Mobile hype has reached a feverish level. There appear to be two poles: "You have to do mobile!" and "Mobile is just a fad." But smartphones are certainly no fad. Forrester forecasts 100 million smartphones in the U.S. by the end of 2011; worldwide Google activates 400,000 Android devices a day.
What's different here for marketers is not just mobile devices, but the context-based experiences they deliver -- as described in Forrester analyst Julie Ask's just-released report "The Future Of Mobile Is User Context."
Too many apps built today treat the smartphone as a little PC. That's the wrong way to think about it. Mobile experiences make up for their interface limitations with knowledge. When a phone knows where you are, what you're doing, your identity and history, and even potentially your attitudes -- based on what you've done in the past year and the past five minutes -- it can help predict and deliver what you want right now. This is the context that makes mobile devices more intimate and completely different from traditional web experiences.
Jump ahead a few years. Based on our interviews with device manufacturers, it has come clear that what's in today's iPhone or Android phone -- GPS, accelerometers and compasses to detect orientation, high-res displays -- will be in everybody's phones very soon. The advanced phones will know if you're indoors, what other connected devices are nearby, and (with dual cameras now coming) what your surroundings are like in three dimensions. Combined with interface improvements based on voice and gesture, these advances will make smart mobile devices even smarter about what you want -- a development marketers must anticipate.
Rather than chase this technology, marketers should build a roadmap to integrate with it in four stages.
1. Master the basics. Half the companies we interviewed for the report haven't gotten beyond the "help you find the nearest store" type apps. If you've got products or services to deliver, build up the data around those items to make it easier to deliver them based on context.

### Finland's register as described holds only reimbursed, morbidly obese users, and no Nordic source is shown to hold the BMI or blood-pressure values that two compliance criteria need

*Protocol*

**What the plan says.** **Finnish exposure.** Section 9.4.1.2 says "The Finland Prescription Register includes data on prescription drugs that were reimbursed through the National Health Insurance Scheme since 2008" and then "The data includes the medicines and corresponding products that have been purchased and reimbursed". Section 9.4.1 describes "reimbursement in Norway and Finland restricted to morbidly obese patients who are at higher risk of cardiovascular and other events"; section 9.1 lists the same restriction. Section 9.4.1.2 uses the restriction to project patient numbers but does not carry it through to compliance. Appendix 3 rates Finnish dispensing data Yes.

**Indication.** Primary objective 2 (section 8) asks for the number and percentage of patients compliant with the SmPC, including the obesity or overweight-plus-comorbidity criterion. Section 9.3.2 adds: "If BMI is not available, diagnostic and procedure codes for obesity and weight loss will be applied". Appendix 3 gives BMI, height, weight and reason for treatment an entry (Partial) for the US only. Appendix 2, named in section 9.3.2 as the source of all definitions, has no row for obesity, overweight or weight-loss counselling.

2. Layer in intelligence. Use data and context to create more engaging experiences, like reminding you when a flight is late and suggesting things to do while you wait.
3. Break from PC contexts. Create experiences that are distinctly un-Weblike, based on knowledge of who the customer is , her history, and her complete context (like who else is with her right now).
4. Embrace motion as a control mechanism. The most engaging apps right now respond to actions like shaking and bumping phones. What's the appropriate action for your customer?
Where you are on this path depends on your company. If you're competing by differentiating, have retail locations, or work in mobile-forward industries like gaming and media, you must move aggressively to deliver these new levels of mobile experience -- your customers will demand it, and your competitors are already working to deliver it. If you compete based on cost in a slower-moving industry like insurance or business services, start with stage 1 and know where you're headed. Focus on your consumers' pain points and behavior, not just on what information you can fling into a mobile app. But failing to get on this path -- or failing to notice it at all -- is a big mistakes right now. Mobile is the future of interactivity -- you'd better prepare for the future of mobile.